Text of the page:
As many of you know, I recently started a new role as Chief Information Security Officer for a private company. I firmly believe that taking on the role of CISO isn't just about securing data; it's also about building relationships. In today's digital age, where security threats are fast-moving and growing, fostering trust and collaboration across all levels of an organization is just as important as any technical control.
Understanding the Landscape
When I stepped into my new role, I knew I had to familiarize myself with the organization's security infrastructure and its people. I needed to understand their concerns, pain points, and expectations. This understanding is crucial for tailoring security measures that protect the company and align with its goals. I started my meetings with two main questions in mind:
- What risk do you see across the company?
- In what ways are information security controls slowing down your work?
Engaging with C-Level Executives
One of the first groups I reached out to was the C-suite. Building a strong rapport with fellow executives is essential because cybersecurity is not just an IT issue; it's a business issue. By engaging with the COO, CFO, and other leaders, I gained critical knowledge on how to begin to help the organization immediately. I highlighted the importance of a proactive security posture and decision-making based on business risk evaluation.
Collaboration with IT Teams
My next step was to engage with the IT department. These are the folks on the front lines of our digital defenses. They play a critical role in implementing and maintaining security measures. By working closely with them, I gained insight into our security infrastructure and earned their trust. I made sure they knew that my role was not to impede their work but to enhance it by providing the necessary security frameworks.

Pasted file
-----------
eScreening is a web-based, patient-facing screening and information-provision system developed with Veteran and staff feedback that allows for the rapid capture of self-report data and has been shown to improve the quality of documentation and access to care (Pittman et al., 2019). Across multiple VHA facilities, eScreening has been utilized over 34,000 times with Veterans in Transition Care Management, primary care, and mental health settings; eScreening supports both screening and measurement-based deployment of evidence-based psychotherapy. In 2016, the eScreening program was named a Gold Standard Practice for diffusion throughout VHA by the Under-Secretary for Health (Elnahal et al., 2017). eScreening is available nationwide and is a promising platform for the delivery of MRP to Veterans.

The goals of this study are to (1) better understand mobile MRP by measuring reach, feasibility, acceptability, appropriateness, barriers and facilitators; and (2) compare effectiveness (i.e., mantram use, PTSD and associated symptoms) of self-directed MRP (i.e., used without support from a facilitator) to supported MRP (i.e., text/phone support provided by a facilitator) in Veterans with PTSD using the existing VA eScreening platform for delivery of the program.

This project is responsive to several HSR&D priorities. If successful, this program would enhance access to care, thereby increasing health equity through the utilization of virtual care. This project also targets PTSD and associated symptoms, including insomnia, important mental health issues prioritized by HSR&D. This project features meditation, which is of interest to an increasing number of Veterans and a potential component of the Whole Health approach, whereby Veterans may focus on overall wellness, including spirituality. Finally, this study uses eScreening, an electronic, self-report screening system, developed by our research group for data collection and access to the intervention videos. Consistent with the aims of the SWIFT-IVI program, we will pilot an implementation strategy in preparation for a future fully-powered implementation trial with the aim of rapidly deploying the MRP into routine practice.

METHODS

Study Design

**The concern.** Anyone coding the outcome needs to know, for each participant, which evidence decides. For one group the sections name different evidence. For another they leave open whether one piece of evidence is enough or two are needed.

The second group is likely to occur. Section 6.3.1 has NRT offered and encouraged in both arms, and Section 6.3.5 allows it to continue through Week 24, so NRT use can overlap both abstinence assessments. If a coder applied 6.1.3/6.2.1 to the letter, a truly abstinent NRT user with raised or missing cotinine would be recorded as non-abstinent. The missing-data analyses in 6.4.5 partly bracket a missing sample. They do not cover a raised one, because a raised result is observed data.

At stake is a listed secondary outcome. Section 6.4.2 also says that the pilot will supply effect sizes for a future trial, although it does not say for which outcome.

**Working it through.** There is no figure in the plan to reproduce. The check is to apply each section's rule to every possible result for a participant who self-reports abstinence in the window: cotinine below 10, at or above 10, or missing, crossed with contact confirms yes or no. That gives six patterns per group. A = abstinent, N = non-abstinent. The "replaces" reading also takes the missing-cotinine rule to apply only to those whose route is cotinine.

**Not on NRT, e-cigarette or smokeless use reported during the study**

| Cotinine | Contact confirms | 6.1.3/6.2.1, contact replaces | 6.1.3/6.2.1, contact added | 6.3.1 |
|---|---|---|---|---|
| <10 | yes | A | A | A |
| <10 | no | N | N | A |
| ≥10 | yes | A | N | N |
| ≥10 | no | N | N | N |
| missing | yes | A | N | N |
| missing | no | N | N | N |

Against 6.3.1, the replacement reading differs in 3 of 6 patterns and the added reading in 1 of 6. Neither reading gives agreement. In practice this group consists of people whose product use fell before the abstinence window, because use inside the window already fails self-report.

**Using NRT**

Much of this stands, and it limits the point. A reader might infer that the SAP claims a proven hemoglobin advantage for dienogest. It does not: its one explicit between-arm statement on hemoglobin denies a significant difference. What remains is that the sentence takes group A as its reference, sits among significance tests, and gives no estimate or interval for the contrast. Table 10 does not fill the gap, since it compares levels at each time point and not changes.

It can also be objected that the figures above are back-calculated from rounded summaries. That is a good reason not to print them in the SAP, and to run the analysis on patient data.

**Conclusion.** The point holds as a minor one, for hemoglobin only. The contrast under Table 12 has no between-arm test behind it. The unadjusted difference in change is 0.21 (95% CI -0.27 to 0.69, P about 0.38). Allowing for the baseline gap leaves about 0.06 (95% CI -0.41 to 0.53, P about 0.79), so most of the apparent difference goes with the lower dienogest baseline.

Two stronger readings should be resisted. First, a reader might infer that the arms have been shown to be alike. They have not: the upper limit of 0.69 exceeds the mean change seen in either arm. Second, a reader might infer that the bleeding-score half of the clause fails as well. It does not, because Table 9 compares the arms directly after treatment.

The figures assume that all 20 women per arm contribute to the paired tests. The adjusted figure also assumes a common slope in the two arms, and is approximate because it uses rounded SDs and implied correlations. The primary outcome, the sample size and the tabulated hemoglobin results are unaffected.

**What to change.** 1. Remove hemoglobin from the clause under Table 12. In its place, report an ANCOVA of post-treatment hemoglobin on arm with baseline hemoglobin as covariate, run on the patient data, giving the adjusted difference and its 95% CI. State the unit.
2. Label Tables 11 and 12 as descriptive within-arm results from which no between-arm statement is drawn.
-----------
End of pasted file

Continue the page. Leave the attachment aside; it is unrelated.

Bridge to Non-IT Departments
Every employee is a potential entry point for cyber threats in today's interconnected world. That's why bridging the gap between IT and non-IT departments is essential. I initiated conversations with HR, marketing, and other non-technical teams. I explained how security measures are designed to protect the company and its work. This helped in breaking down silos and creating a culture of shared responsibility for cybersecurity.
Transparency and Communication
If you've read our writing, you probably know that transparency and effective communication are essential, and we think of them as cornerstones of building trust. I made it a point to talk to stakeholders about my philosophy about security and how I would like to ensure they can perform their jobs without the burden of cybersecurity being placed on them. Similar to how everyone in the organization needs to be conscious of finance without being experts, I let people know that while security is something to consider, I wanted them to focus on the real value they bring to the company and let me think deep thoughts about cyber. This not only removes the burden of security but also makes people feel more secure. When employees understand the 'why' behind security measures, they are more likely to embrace them.
As I continue to settle into my role as CISO, I'm reminded that cybersecurity is not just about firewalls and encryption; it's about people. Building relationships across the organization has been instrumental in enhancing our security posture and making everyone feel secure.
In today's digital landscape, where threats are constant, trust and collaboration are the strongest armor a company can have. The organization becomes secure when people trust the CISO and know that security is not just an IT problem but a company-wide effort.
So, to all my fellow CISOs, remember that the key to success in this role lies in securing systems, hearts, and minds. Building relationships fosters trust, and we can make our organizations safer in an increasingly digital world.